Time to put a stop to double dipping
It just doesn’t seem right that some politicians are able to “double dip.” Surely, some way can be found that taxpayers can escape paying a politician twice.
For example, Liberal MP Gerry Byrne, a former federal cabinet minister from the west coast is setting himself up to do just that whether intentionally or not. When he resigns from the House of Commons, he will receive a severance half his salary of $167,400. Then, when he turns 55, he will collect a federal pension until he turns 80 totalling ( lifetime) $3,450,711, according to the Huff- ington Post and the Canadian Taxpayers Association.
If Mr. Byrne gets elected to the House of Assembly this November as is most likely, he will also most likely get a cabinet position due to his experience as a long time MP and serving in the federal cabinet. That means a salary of $149,429. If he serves two terms in the House of Assembly, Mr. Byrne then is eligible for a provincial pension and severance to go along with his federal ones.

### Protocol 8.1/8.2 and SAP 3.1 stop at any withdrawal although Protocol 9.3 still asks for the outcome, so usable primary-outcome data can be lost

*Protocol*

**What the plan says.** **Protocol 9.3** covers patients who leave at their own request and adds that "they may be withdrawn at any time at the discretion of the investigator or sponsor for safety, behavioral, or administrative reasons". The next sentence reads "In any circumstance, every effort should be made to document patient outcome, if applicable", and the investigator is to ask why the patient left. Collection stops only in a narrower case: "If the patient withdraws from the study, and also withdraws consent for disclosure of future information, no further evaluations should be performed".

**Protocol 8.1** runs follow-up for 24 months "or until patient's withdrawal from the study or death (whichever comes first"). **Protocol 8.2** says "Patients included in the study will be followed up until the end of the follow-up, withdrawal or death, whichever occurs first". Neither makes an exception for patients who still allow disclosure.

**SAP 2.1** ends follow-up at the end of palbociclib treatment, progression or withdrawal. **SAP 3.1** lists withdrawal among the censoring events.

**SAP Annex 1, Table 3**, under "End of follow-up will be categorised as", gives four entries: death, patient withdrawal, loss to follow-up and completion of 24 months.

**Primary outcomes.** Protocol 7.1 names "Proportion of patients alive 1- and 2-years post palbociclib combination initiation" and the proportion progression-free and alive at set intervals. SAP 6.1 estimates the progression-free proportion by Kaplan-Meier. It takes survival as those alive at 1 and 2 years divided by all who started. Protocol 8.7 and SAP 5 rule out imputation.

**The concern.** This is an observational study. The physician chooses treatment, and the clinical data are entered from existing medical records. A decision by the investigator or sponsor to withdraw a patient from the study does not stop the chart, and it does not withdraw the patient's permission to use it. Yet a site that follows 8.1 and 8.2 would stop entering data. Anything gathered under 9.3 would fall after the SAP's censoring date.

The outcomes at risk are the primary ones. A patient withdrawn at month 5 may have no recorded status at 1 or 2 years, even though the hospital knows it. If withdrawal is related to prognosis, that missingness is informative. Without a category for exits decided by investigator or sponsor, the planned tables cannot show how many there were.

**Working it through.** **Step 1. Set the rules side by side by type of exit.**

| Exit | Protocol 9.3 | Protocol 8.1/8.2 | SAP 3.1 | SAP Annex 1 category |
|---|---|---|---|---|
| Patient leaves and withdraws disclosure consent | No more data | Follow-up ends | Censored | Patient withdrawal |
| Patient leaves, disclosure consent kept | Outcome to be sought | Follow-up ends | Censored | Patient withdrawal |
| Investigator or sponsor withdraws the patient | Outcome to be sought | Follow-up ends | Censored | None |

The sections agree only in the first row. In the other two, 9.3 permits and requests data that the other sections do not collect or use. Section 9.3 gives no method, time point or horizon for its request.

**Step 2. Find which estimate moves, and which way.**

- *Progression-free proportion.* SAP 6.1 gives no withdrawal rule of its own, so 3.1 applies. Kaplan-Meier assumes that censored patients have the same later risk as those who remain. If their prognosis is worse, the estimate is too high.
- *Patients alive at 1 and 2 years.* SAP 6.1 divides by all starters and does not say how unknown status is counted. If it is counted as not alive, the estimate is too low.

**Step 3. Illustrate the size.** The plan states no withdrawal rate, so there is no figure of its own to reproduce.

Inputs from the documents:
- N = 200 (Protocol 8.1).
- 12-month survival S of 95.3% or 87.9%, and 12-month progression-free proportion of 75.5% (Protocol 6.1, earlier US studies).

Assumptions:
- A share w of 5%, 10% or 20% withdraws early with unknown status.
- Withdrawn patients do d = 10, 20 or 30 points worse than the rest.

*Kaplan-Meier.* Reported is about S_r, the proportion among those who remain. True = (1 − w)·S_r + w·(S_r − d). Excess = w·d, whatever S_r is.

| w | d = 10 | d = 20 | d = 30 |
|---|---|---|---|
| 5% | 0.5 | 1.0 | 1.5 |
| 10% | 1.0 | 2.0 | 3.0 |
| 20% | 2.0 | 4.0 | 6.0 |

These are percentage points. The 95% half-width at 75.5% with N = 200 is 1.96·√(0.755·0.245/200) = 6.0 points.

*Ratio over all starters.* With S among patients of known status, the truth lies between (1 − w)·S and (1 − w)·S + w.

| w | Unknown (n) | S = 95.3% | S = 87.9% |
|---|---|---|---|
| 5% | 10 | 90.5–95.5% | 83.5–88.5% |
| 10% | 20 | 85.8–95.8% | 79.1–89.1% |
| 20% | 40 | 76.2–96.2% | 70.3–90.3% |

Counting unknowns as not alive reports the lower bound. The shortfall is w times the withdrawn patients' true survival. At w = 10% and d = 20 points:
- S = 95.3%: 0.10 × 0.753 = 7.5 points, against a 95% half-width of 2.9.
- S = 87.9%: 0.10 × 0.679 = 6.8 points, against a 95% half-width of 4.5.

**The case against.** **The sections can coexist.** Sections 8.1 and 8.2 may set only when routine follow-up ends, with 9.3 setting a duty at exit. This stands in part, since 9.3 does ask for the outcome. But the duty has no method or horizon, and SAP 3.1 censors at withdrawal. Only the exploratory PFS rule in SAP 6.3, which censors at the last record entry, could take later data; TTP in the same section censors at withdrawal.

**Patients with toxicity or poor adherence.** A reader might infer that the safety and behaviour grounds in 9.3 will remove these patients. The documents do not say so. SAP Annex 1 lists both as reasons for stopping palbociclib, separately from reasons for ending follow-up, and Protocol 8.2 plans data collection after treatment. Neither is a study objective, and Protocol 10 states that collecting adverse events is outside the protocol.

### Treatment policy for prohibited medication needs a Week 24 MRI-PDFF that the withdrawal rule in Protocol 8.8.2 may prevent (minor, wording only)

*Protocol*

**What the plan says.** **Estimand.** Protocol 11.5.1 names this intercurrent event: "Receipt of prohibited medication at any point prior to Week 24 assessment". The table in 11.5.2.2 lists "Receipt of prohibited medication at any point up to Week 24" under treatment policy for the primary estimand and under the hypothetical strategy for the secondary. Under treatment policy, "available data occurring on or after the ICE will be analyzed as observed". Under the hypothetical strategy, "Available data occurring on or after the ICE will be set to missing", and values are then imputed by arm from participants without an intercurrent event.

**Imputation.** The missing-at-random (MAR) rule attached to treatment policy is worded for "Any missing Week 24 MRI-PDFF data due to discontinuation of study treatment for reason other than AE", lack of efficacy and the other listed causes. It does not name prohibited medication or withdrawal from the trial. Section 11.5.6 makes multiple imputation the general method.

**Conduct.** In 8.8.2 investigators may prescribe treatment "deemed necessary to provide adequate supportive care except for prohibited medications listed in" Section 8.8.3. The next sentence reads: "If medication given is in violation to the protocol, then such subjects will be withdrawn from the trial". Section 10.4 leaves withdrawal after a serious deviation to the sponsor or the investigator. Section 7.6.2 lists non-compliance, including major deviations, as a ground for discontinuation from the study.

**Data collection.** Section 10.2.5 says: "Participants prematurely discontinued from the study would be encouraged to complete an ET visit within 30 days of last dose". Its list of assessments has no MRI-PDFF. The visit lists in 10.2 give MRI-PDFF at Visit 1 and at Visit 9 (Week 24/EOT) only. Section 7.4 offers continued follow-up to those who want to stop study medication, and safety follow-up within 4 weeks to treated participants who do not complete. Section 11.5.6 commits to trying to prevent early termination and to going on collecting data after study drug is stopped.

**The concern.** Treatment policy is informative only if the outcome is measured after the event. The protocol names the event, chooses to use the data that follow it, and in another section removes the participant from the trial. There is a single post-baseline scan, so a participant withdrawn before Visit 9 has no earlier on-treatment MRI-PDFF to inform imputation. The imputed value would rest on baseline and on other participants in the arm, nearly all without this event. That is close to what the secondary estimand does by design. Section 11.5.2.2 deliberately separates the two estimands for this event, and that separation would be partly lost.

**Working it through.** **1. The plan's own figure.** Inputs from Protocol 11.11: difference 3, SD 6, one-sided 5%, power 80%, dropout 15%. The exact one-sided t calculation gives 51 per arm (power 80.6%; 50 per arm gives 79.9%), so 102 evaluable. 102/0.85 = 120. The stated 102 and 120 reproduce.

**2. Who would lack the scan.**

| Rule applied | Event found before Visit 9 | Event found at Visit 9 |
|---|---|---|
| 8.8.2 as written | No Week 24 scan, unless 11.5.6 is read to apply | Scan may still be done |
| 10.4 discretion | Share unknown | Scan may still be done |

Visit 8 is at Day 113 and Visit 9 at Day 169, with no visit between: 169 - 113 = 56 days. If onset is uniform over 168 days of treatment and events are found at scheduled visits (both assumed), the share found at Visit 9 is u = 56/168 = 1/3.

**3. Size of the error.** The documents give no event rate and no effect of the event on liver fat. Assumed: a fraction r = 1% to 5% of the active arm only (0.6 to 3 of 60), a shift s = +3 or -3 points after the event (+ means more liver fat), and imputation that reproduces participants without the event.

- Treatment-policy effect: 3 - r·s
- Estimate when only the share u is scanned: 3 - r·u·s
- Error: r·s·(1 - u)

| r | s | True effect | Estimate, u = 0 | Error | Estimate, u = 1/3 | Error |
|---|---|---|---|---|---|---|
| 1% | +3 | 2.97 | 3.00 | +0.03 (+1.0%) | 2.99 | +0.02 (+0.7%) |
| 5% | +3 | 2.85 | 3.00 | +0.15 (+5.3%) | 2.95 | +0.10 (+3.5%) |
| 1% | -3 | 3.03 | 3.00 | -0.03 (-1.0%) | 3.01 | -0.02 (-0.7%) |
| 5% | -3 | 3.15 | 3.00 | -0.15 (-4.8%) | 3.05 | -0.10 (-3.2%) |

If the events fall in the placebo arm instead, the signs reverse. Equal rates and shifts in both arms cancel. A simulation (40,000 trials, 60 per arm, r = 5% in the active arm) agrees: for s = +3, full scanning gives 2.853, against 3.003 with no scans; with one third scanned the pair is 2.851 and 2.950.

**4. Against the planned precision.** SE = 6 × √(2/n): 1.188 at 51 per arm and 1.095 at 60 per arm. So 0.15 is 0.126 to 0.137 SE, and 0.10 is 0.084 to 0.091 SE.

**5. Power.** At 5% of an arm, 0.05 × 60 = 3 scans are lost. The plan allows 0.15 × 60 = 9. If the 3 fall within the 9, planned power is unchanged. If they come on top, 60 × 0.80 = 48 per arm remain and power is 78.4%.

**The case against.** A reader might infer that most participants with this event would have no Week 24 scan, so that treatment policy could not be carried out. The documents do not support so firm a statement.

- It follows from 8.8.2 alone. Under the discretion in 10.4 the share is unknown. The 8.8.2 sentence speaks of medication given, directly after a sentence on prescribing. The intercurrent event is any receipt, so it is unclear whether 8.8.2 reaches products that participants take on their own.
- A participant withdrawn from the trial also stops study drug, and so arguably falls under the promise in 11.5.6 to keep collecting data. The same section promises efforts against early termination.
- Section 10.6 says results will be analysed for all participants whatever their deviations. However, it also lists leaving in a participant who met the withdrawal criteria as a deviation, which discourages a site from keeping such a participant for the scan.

Mr. Byrne had one job; representing the people of Newfoundland, but will end up with two severance payments and two political pensions funded by taxpayers.
Now Mr. Byrne is not the only politician likely to join the “double dipper” club, Ms. Yvonne Jones, former Liberal member of the House of Assembly and now a Liberal member of the House of Commons is headed in that direction.
I wonder if our politicians will do something to correct this unfair situation Newfoundland taxpayers are saddled with.
Doug Smith writes from Grand Falls-Windsor